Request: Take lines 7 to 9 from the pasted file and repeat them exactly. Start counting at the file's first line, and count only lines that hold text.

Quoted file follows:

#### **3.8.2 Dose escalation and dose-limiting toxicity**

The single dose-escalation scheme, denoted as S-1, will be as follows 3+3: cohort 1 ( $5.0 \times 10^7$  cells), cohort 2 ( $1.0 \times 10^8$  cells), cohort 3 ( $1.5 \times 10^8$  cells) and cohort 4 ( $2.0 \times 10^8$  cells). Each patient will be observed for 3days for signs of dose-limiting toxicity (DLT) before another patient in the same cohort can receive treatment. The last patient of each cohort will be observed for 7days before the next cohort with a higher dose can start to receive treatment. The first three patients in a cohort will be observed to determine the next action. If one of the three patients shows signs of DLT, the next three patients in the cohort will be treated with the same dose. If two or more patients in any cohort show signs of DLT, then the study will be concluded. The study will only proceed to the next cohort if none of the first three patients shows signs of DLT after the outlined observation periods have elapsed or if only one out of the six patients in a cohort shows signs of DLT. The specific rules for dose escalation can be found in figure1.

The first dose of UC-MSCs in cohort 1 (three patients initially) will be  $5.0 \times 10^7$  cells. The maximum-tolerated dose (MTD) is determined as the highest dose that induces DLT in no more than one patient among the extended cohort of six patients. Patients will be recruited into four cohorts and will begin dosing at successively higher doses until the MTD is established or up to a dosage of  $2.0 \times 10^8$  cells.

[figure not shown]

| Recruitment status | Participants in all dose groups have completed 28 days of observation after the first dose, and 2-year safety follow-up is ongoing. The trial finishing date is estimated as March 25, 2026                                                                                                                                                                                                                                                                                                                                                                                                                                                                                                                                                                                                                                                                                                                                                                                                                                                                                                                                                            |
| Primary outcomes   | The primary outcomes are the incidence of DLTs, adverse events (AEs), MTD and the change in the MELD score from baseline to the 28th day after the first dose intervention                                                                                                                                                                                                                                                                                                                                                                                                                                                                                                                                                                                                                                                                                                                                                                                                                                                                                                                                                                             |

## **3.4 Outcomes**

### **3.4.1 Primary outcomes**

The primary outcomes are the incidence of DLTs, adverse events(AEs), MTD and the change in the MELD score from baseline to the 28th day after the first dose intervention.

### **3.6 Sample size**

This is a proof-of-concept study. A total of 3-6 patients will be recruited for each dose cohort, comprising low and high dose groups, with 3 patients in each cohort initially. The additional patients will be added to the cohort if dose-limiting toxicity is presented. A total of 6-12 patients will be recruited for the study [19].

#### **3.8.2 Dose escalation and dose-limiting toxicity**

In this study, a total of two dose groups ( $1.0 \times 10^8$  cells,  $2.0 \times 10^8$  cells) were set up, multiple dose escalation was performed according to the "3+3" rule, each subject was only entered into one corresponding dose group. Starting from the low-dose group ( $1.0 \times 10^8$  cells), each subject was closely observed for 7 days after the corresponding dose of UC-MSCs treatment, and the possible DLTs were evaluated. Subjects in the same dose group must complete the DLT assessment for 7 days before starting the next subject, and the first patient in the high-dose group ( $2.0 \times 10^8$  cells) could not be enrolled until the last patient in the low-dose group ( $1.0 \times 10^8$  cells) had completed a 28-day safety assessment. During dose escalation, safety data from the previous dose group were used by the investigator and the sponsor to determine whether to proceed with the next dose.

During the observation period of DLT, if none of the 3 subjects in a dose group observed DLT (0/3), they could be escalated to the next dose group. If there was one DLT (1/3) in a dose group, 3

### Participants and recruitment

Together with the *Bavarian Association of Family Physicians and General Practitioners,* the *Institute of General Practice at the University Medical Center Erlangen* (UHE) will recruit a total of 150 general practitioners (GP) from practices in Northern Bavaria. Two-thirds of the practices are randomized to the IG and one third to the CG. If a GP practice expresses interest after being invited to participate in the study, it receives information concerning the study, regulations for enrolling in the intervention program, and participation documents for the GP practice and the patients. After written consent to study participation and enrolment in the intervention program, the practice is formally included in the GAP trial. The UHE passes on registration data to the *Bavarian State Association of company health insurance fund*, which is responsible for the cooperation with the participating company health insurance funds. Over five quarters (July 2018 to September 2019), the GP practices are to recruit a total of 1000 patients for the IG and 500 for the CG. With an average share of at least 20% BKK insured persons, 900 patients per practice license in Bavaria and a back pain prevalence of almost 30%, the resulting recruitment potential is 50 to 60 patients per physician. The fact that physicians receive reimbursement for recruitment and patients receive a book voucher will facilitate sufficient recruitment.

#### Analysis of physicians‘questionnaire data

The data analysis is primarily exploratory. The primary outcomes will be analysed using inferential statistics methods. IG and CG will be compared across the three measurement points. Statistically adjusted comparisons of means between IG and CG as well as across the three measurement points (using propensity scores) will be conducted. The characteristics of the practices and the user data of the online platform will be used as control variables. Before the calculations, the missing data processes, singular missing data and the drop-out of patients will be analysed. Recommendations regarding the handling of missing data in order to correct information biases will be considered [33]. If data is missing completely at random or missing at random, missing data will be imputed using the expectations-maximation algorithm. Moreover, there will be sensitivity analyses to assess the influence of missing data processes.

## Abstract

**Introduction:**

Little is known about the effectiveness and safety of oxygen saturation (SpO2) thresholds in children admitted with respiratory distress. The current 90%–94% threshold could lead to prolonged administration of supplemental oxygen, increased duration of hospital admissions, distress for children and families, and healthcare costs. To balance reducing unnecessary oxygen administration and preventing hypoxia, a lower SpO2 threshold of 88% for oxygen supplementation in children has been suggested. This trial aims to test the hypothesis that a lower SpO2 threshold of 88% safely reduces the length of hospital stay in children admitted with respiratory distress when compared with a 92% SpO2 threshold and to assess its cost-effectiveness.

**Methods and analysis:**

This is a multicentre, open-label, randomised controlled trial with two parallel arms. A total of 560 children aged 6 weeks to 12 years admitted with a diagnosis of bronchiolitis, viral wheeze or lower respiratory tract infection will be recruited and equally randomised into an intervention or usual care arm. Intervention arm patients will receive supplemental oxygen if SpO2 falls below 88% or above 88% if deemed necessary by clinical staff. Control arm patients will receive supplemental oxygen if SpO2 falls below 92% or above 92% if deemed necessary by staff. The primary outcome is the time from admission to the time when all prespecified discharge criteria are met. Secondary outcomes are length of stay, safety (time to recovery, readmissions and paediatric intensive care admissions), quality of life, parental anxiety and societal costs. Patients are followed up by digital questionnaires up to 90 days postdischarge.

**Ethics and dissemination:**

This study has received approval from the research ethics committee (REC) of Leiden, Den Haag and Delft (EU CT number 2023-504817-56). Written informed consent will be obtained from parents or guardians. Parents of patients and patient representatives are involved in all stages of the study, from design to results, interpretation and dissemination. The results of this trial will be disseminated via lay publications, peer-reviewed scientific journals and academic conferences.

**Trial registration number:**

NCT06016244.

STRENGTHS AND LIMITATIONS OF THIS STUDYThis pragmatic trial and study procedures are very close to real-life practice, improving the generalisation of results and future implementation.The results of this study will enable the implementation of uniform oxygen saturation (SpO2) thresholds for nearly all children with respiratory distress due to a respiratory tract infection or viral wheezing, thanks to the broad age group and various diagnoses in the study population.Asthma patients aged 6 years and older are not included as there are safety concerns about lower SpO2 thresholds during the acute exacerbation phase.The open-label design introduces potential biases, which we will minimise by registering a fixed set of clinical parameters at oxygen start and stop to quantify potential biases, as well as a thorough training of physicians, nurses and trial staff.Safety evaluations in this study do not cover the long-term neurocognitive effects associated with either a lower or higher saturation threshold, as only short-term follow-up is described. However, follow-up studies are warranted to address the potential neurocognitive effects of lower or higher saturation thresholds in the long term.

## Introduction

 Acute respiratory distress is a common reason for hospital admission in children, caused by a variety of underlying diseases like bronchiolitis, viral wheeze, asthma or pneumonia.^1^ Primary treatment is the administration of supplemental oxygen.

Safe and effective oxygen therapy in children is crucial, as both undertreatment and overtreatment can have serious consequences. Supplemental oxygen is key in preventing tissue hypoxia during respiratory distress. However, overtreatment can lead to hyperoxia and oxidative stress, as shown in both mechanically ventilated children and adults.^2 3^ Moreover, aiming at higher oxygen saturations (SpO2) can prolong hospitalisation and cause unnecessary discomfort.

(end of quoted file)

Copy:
## **3.4 Outcomes**

### **3.4.1 Primary outcomes**

The primary outcomes are the incidence of DLTs, adverse events(AEs), MTD and the change in the MELD score from baseline to the 28th day after the first dose intervention.